Cheryl Metz’s Story
As with so many others before me, I found it hard to get motivated to talk about my affliction with Cervical Dystonia. I did tell you, Howard, at the symposium in Sep 09 that I would like to tell my story after reading about so many others with spasmodic torticollis or cervical dystonia. So today, I finally decided that it was time to try and tell my story.
I feel I am a success story and I want others to know that there is definitely hope for us and not to settle for just one doctor’s opinion (which is what I initially did). If it wasn’t for Dr. Carlos Arce and the two selective de-nervation operations he performed on me, I sincerely believe with all my heart that I would not be able to function today.
I attended my first ST/CD symposium in Sep 09 in Atlanta. I really enjoyed the symposium. It was, however, an eye opening experience to say the least. I have had CD for at least 8 years now (that I’m aware of – I don’t know exactly when it might have started). I always felt isolated with my affliction but being at the symposium gave me a clearer picture of what so many others like me go through on a daily basis. After registering for the symposium, I was so upset that I had to leave and go to my room and cry. While my symptoms are under control most of the time, I saw so many others who couldn’t control theirs. I was devastated for them. I finally realized how lucky I am today. But it has been a struggle for so many years.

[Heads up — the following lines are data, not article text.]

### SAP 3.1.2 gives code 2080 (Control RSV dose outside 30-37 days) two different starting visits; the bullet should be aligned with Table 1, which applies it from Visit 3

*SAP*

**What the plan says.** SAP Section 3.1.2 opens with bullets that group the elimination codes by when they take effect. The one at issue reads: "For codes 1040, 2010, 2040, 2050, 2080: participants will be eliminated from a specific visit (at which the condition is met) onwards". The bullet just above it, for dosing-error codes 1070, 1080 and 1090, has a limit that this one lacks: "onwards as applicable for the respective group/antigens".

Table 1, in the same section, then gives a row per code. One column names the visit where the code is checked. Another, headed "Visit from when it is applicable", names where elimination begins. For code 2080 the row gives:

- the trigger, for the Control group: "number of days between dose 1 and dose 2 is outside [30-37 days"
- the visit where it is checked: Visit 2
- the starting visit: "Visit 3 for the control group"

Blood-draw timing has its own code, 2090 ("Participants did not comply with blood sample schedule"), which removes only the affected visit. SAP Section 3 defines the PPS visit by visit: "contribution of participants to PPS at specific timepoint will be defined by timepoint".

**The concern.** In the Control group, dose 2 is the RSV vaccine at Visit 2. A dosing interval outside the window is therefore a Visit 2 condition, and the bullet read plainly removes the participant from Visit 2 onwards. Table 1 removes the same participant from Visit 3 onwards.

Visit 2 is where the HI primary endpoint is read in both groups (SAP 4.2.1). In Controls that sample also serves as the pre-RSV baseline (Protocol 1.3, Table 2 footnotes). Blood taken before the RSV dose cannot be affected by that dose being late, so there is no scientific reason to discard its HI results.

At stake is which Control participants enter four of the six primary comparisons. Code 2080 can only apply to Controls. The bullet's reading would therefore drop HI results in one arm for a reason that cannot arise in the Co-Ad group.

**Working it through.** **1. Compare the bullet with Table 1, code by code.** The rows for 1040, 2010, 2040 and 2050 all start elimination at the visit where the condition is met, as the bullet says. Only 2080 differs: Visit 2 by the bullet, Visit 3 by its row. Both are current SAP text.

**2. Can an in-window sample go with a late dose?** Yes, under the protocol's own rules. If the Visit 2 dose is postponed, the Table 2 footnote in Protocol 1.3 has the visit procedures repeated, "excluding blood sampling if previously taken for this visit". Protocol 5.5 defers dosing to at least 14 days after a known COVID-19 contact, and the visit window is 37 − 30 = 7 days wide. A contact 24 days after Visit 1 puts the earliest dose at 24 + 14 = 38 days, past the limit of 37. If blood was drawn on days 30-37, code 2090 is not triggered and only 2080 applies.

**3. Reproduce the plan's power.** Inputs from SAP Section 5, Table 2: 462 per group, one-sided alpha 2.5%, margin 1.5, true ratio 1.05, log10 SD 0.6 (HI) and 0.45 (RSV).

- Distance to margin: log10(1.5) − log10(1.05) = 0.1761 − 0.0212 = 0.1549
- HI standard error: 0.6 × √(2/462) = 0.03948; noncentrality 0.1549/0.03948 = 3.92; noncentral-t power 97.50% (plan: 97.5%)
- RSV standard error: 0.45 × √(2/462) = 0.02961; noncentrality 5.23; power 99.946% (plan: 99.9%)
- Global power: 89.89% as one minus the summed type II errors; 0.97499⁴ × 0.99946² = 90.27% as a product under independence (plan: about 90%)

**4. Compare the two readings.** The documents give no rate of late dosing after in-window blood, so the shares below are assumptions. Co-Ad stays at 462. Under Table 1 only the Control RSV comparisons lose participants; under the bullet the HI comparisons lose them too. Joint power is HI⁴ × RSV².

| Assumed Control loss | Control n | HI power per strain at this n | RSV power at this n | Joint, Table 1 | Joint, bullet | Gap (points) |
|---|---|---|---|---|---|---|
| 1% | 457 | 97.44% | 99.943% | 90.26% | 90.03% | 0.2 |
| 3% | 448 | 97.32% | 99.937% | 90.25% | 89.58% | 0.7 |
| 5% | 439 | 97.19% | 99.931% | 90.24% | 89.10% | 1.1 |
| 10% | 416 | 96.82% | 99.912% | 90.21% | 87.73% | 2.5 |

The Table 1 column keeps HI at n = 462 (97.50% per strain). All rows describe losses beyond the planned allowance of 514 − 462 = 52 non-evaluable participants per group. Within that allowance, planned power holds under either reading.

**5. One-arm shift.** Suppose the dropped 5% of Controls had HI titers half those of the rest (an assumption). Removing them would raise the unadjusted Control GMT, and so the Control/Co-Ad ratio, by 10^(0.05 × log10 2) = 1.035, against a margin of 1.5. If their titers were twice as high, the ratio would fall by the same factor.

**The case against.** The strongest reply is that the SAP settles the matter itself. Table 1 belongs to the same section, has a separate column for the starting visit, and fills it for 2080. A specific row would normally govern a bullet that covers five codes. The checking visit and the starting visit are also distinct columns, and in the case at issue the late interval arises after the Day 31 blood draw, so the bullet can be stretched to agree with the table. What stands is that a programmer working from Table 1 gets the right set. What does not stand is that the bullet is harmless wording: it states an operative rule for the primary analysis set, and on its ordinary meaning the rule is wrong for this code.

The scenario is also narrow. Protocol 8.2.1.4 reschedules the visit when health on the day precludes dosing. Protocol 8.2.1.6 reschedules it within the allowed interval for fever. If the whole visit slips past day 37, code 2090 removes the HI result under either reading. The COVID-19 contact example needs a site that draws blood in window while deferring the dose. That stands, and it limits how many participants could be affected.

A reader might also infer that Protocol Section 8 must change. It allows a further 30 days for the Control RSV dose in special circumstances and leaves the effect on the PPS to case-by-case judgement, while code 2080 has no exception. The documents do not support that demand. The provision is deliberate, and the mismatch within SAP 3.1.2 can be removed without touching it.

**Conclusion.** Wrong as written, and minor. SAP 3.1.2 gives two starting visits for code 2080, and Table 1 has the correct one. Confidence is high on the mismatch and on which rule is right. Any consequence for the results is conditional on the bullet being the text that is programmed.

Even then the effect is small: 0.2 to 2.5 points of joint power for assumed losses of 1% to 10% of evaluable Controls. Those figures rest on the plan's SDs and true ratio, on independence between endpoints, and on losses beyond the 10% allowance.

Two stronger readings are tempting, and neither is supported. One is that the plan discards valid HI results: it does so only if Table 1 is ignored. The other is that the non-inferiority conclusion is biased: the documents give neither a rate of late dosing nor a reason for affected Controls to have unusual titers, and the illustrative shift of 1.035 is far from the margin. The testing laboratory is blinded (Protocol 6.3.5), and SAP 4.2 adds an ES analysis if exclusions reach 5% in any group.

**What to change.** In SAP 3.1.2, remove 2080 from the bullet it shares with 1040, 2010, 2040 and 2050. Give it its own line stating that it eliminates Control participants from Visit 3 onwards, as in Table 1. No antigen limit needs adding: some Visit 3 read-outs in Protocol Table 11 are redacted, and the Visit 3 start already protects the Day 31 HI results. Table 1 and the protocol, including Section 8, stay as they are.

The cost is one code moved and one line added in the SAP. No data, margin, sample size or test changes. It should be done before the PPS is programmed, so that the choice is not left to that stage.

But let me start at what I think was the beginning of my affliction to show how far I’ve come.
Back in late 2002, I began noticing my head would turn to the right. I could always bring it back to the normal position, but it would always turn back to my right side, no matter what I tried to do to prevent it. I went to a local neurologist, who indicated it was just a motor tick; however, she did refer me to a neurologist in Birmingham, AL since she thought she couldn’t help me. The neurologist in Birmingham diagnosed me with cervical dystonia. The medicine of choice to help alleviate the CD was botox injections. Meanwhile I did some research and found out that was the case with other neurologists. So I spent 2-1/2 years going to that neurologist every 3 months to have botox and/or myobloc injections in the neck muscles. I was given the maximum doses of both; however, neither one helped in alleviating the head and neck pain or the rotation of the neck. The neurologist explained that it was a matter of hit and miss – meaning getting the correct dosage into the correct muscle. No imaging machine was ever used on me there. I was told I needed to be patient and that it could take quite a while for the medicine(s) to work. I’m not a very patient person; however I thought I needed to be for this. Was I ever wrong. My neck got worse and by the end of the 2-1/2 year period, it was completely turning to the right shoulder. I could still bring it back to a normal position, but it wouldn’t stay there. It got to a point where I was afraid to drive because I couldn’t keep my head straight. I became so conscious of the affliction that I couldn’t even attend meetings at the office unless I sat at the side or back of the room with my head held tight up against the chair or against the wall. I felt everyone was looking at me and knew that I had a major problem.